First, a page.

• Marisa Guerin

What Are We Doing Here?

Marisa Guerin, PhD – March 30, 2021


Years ago, in my mother’s final years, she was coping with the effects of Alzheimer’s disease. She paid close attention to what was happening around her, trying to stay oriented.

One day, our large family was gathered in my parents’ living room for some festive holiday, and Mom felt confused. She asked, “What are we all doing here?” My brother Paul, always quick-witted and humorous, loved it: Mom was channeling French philosophers! We all had a good laugh, and of course, we provided her with the concrete answer, too.


Still, her question lingered for all of us and we mention it to each other from time to time. Mom’s innocent question functioned as an unintentional reminder that there is always a larger purpose at work, although we aren’t usually paying attention to it.


This week is pointing my attention to that larger window on reality, past the horizon of regular blog posts about work.


Most of my professional-topic posts are related to organizational life and leadership; they convey some practical advice, or at least, that’s what I hope they do. Maybe they address how to think about a problem at work, or how to manage boundaries with other departments, or how to take up a leadership role so that it is both useful and psychologically healthy. As you may know, my approach is based on system psychodynamics, and I find that perspective is often helpful in unraveling knotty problems.


But sometimes life grabs you and puts even depth psychology into the shadow. Yesterday was such a day, when I learned that one of my long-time mentors in the work of consulting, an admired friend, had suffered a tragic loss in his family. The sorrow that came over me was profound, all the more so because I have a personal sense of the vibrant life and love in that man’s family, and how shattered they must be in these days of grief.


Whether it is sudden and tragic, or slow and painfully-accepted, we lose loved ones for many reasons – covid 19, gun violence, accidents, illness, age. Brilliance and wisdom were no protection for my friend from the unexpected, the unimaginable, the terrible. In the immediacy of loss, our hearts bleed and tears flow. What was important yesterday is nothing today. Organizations, politics, daily hassles, whatever had occupied us fades into the background noise as we grapple with sorrow or anger, as we reach out to comfort others, as we wait in the dark for healing that feels like it will never come.


There is a great paradox here. The painful experience of loss comes precisely in proportion to the fullness of our love. There is no way to avoid it.


I do know that eventually we re-integrate the ordinary with the most important, and life continues. My father pointed me to this reality not long before he died, when he and I were talking about how to manage the funeral and such. He was a practical man, and had written me a note about what to do. One of the things on the list that he mentioned was this: “Host a luncheon after the funeral for everyone who wants to come, either in the church hall or in a restaurant.”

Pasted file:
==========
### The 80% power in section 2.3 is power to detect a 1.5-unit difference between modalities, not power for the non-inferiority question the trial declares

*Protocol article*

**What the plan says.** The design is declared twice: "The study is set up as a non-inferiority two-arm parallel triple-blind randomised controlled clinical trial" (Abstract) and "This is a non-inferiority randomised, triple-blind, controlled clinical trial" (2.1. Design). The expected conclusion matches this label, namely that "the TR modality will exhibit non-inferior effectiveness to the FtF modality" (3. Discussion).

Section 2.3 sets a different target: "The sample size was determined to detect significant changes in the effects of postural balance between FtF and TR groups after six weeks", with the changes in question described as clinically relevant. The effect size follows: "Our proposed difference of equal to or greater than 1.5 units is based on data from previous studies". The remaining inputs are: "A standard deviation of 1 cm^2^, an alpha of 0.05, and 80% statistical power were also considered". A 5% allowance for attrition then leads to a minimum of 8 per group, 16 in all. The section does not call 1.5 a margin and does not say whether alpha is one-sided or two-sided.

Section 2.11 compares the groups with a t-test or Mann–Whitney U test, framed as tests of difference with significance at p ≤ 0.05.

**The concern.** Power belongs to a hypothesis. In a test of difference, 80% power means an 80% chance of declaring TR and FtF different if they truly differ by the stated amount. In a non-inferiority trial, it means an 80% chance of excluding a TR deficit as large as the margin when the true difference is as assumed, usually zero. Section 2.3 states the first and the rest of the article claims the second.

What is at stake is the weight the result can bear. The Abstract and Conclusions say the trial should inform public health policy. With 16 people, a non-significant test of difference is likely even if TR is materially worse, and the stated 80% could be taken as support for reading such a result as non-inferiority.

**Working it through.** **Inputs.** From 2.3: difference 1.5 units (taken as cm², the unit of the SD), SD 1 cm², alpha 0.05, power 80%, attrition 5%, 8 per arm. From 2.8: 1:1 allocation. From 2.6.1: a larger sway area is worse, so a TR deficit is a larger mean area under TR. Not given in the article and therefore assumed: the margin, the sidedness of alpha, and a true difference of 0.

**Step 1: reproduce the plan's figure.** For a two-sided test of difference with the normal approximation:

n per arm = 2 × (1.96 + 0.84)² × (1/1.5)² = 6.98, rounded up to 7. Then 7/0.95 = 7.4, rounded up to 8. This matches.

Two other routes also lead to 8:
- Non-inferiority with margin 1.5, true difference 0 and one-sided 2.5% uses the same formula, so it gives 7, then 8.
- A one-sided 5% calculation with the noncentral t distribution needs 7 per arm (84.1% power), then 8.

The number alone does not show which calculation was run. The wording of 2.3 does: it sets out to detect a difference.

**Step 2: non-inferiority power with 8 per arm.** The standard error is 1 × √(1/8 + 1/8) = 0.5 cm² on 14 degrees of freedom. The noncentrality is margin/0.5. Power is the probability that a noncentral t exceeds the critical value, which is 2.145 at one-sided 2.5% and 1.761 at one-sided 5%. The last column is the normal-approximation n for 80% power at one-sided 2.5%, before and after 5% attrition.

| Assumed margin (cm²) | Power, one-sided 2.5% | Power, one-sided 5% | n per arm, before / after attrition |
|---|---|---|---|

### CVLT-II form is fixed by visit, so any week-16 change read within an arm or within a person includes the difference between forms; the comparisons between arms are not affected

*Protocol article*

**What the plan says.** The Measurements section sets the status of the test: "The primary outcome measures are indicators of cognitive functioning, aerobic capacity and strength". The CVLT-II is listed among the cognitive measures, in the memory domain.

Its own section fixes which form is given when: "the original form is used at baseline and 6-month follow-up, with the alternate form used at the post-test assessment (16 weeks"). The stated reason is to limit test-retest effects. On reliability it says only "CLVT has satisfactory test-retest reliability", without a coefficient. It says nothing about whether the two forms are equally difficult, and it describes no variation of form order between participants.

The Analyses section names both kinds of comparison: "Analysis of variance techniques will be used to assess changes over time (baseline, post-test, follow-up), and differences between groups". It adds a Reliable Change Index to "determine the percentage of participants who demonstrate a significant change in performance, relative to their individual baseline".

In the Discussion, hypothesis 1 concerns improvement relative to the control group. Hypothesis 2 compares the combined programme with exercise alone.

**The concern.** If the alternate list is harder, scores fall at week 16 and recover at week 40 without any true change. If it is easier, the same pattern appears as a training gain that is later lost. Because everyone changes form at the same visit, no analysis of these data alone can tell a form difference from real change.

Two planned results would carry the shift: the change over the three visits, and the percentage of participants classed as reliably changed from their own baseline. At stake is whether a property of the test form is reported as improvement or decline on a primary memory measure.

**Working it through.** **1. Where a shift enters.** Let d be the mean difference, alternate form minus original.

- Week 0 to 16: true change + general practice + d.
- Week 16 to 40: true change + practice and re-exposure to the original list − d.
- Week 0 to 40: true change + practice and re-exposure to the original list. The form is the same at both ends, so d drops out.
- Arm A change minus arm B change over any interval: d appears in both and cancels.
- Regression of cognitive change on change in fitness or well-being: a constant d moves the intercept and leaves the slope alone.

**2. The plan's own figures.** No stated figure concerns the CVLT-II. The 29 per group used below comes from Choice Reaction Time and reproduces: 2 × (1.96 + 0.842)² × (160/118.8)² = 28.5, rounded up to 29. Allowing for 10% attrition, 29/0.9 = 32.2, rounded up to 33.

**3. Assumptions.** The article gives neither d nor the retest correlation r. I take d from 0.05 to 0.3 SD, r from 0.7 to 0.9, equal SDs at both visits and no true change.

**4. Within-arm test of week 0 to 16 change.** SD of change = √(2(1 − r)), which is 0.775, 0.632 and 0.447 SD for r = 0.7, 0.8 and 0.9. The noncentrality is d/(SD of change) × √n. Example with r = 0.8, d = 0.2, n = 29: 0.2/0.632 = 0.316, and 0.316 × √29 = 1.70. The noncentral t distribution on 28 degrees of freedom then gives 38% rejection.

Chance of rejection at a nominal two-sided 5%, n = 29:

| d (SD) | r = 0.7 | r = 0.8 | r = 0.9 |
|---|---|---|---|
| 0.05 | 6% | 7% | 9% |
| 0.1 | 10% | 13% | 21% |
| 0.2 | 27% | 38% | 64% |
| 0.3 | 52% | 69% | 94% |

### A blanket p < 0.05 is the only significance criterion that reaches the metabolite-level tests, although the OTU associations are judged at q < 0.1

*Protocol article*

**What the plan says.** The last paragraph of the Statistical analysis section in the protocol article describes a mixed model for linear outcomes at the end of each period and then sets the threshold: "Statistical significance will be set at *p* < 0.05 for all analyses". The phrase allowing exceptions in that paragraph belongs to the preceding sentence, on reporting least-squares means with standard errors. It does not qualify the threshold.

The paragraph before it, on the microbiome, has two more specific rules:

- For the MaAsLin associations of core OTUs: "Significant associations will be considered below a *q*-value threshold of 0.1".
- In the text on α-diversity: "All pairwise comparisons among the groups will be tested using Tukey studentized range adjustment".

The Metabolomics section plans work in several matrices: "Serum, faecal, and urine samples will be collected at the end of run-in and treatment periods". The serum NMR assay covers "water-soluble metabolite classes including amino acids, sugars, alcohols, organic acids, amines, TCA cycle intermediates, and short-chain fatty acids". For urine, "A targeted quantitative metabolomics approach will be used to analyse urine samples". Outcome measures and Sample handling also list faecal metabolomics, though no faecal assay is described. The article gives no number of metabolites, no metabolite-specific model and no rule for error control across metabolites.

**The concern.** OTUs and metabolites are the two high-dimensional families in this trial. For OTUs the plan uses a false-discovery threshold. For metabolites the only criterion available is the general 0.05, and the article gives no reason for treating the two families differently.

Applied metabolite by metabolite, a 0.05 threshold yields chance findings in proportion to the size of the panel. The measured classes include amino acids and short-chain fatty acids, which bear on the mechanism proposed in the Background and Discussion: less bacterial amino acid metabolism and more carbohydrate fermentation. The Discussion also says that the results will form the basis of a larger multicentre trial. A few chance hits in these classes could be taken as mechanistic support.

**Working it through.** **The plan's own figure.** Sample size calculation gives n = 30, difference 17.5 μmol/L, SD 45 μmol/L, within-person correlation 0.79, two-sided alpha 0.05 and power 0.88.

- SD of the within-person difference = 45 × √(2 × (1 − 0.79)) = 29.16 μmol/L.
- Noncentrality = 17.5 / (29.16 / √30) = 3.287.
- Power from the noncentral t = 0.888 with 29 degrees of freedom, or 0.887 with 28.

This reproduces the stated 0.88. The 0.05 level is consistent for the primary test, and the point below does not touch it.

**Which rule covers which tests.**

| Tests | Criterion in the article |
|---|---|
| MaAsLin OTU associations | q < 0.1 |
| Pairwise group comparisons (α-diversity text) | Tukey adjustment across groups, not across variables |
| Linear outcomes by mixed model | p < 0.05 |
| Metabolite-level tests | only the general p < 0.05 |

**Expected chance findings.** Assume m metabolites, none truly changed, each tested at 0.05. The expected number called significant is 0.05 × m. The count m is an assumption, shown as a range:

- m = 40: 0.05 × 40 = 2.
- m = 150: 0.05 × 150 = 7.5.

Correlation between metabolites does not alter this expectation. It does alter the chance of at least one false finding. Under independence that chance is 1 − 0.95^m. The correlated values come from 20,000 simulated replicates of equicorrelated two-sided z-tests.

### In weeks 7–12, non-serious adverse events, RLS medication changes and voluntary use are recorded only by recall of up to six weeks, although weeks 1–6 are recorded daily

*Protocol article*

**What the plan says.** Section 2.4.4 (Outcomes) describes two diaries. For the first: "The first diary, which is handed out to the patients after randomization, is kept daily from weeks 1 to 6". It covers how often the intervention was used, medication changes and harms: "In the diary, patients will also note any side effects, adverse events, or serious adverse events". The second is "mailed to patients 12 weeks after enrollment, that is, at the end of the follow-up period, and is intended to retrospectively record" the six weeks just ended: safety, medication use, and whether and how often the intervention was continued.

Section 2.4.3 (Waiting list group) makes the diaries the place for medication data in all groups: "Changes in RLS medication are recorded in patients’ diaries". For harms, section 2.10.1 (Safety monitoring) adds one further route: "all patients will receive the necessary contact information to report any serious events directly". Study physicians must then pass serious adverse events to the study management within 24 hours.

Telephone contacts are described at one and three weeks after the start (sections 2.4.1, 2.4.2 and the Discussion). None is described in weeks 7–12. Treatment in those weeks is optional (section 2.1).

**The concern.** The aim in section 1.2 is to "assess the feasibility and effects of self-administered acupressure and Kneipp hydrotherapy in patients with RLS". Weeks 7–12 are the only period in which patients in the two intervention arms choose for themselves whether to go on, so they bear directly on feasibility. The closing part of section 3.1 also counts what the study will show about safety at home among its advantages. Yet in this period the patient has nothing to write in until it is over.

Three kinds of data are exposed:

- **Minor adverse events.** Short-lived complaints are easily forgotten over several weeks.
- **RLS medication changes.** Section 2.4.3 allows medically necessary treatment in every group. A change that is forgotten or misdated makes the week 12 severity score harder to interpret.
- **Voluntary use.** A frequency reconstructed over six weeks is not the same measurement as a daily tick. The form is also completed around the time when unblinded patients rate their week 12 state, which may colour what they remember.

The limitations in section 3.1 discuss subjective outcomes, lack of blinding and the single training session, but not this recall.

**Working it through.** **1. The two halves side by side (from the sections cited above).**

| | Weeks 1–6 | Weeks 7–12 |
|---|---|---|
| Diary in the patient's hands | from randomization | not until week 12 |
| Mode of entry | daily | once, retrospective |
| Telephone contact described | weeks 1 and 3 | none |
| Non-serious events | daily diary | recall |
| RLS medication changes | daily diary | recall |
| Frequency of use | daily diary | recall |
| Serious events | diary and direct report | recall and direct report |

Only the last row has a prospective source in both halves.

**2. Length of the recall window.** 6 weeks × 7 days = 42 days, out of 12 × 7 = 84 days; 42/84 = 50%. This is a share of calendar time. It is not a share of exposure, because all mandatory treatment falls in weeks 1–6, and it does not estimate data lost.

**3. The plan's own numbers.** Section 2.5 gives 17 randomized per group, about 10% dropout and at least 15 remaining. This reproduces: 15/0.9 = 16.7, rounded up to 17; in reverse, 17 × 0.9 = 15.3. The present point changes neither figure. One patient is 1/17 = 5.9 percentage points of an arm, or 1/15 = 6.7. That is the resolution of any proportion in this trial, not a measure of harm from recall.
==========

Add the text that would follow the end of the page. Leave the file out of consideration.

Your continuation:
I knew this after-funeral meal was a common practice in my Irish-German-Spanish Catholic family, but Dad made sure I understood why. He said, “In the mingling and the connecting with relatives and friends, the catching-up on family news and second helpings of potato salad, the community of the grieving gradually finds its footing again in the comforting, daily and normal activities of life. They start to re-weave a fabric of life that still holds the one who is gone, but in a different way.” He was right, and I was grateful for the guidance and for the way it carried hope. I imagine the traditions of my Jewish and Muslim and other Christian friends also provide for this gentle transit from emptiness to the embrace of those who support us as we heal.


The workplace is another arena for recovery via the ordinary and the normal. My grieving mentor is the same person who first taught me that good work is “reparative.” It repairs and heals either the world itself, or the people doing the work, or both. Even the simplest job has its meaning and can make a difference to someone.


So, my work-related, life-related advice for this week is this: Remember that ordinary days, ordinary work, ordinary smiles and connections, contain the power to heal and to build. They repair what is torn, they help us to remember what we are doing here.


I’ll close with a favorite poem from Mary Oliver that seems to me a very fine way to honor the simple and true meaning of each life.


Song of the Builders

Mary Oliver


On a summer morning I sat down on a hillside to think about God------


a worthy pastime. Near me, I saw a single cricket; it was moving the grains of the hillside


this way and that way. How great was its energy, how humble its effort. Let us hope


it will always be like this, each of us going on in our inexplicable ways building the universe.



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